A mass killer inevitably desires to make his mark (and it is almost always a he) by committing a uniquely heinous crime. Yet gun massacres now happen frequently enough in the U.S. that they threaten to acquire the very adjective a killer is trying to rise above: ordinary.
Last weekend's mass murders in Santa Barbara, California, by a mentally disturbed 22-year-old college student, began with his pre-rampage posturing in a YouTube video, promising "retribution" to women for his social isolation. He followed through on his threat, leaving seven young people dead and 13 wounded.
Popular culture may well inspire many mass murderers -- the shooter who chose a showing of the Batman movie "The Dark Knight Rises," the high-school killers who wore mafia-style trench coats -- yet it also threatens to overwhelm them. Not just because violent shootings (sometimes accompanied, as in this case, with stabbings) are becoming commonplace. But also because the response to them is now much faster and more condemnatory, as evidenced by the outpouring of feminist outrage on social media after this latest episode.
True, too much of what's on TV and in video games exhibits a lazy reliance on violence and misogyny. Yet this complacency pales in comparison to Washington's.
When a mentally ill young man got hold of his mother's legal arsenal and used it to kill children and their teachers in Newtown, Connecticut, in 2012, it appeared a national threshold had been crossed. The grief seemed unbearable without a robust public policy response. Instead, a different threshold was crossed months later, when Congress responded to the terror of Newtown with ... nothing. Speeches were given, sound bites delivered, votes taken, yet no law was passed.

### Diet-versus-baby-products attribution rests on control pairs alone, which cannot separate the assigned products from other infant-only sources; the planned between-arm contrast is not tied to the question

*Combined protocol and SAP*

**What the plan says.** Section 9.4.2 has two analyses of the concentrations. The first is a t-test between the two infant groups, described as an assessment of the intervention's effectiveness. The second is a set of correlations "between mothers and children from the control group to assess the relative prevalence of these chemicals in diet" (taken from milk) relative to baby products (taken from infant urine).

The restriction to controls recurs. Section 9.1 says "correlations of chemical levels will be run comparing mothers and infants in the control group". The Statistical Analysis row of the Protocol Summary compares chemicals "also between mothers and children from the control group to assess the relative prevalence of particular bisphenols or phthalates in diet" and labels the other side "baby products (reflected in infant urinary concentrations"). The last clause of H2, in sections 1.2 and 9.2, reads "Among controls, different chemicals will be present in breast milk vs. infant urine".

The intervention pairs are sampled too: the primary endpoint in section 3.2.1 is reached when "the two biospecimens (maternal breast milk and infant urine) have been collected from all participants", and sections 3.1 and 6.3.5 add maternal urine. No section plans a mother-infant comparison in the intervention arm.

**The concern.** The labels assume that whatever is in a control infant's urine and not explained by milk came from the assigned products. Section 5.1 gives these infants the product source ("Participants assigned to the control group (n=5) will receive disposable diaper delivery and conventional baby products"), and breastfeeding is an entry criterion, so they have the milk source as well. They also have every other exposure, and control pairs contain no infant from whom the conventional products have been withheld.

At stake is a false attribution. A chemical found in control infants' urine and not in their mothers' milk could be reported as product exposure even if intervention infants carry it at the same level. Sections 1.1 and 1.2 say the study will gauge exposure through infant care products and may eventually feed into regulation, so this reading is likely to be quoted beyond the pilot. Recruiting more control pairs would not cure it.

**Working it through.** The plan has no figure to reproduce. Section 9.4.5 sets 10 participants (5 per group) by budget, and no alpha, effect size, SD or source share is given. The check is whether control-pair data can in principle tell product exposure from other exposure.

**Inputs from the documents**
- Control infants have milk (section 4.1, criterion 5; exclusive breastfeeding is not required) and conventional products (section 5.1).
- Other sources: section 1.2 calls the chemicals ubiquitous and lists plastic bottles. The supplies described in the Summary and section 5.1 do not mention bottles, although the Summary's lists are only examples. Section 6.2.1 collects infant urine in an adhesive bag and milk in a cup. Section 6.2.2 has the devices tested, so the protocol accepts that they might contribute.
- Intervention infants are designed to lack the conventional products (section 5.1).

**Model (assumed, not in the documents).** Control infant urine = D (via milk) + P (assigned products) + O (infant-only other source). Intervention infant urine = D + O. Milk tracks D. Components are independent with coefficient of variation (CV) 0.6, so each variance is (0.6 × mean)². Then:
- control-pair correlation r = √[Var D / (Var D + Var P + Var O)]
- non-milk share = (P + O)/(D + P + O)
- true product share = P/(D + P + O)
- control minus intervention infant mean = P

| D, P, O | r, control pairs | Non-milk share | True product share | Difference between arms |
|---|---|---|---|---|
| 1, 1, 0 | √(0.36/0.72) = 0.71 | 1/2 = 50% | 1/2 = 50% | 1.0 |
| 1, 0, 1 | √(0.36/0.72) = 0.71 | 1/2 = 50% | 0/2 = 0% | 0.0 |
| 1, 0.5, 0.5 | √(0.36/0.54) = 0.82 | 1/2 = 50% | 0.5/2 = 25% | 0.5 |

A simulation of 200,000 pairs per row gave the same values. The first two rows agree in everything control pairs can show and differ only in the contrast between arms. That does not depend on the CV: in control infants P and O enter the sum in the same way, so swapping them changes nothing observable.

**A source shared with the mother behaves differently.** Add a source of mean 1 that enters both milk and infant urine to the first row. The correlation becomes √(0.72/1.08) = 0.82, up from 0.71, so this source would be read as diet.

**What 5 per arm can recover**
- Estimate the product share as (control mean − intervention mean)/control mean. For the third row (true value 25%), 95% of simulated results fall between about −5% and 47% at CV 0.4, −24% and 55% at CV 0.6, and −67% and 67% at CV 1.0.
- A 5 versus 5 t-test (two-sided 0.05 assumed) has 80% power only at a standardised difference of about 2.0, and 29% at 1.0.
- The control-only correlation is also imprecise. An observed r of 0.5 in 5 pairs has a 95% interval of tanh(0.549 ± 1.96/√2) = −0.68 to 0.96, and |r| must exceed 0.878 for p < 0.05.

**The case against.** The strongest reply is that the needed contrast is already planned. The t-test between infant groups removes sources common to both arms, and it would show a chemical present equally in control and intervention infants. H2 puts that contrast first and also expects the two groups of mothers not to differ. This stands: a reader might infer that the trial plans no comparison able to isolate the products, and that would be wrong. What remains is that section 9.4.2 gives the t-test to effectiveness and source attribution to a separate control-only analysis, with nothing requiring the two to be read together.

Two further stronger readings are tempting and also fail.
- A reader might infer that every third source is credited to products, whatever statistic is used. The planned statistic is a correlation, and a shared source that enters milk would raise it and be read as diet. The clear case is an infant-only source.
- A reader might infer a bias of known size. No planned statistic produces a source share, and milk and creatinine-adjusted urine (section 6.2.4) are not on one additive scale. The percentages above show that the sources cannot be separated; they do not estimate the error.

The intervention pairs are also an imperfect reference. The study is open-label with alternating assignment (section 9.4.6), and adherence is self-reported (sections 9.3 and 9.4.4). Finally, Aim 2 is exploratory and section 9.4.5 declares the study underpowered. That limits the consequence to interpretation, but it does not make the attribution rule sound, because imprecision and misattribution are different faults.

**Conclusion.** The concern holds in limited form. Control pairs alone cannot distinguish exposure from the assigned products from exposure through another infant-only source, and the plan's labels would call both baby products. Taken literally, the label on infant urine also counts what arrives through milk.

This failure is remembered now only intermittently. A televised interview of Richard Martinez, an anguished father who lost his only child in the California slaying, is instructive. Not for the familiar display of grief from a devastated parent. Not even for the father's righteous condemnation of the cowards of Capitol Hill. What's most striking is Martinez's careful placement, through screams and tears, of his son's killing in a national political context: At least his son wasn't killed in first grade, Martinez said, like those who were gunned down in Newtown.
Where else was Martinez to go with his grief? What solace does the nation offer him? What remedy could he possibly hope for from the entrenched cynicism and indifference that governs the politics of guns?
It has become acceptable to say that nothing can be done. That American culture is uniquely violent, the gun lobby uniquely powerful and, what with all those millions of guns around, such killings are all but inevitable.
Yet there are many things that can be done -- all within the scope of the Second Amendment. Consider just one proposal from the Consortium for Risk-Based Firearm Policy: the creation of a gun-violence restraining order that would allow family members or authorities to petition a court to remove firearms from an individual deemed a credible risk and to prevent temporarily that individual from purchasing firearms.
The roots of gun violence are complicated. But the violence itself isn't wholly beyond the reach of law. In fact, there are government policies and strategies -- including those derived from trial and error -- that can reduce the harm caused by guns. Because while gun violence is unquestionably part of American culture, so are pragmatism and perseverance.
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David Shipley at email@example.com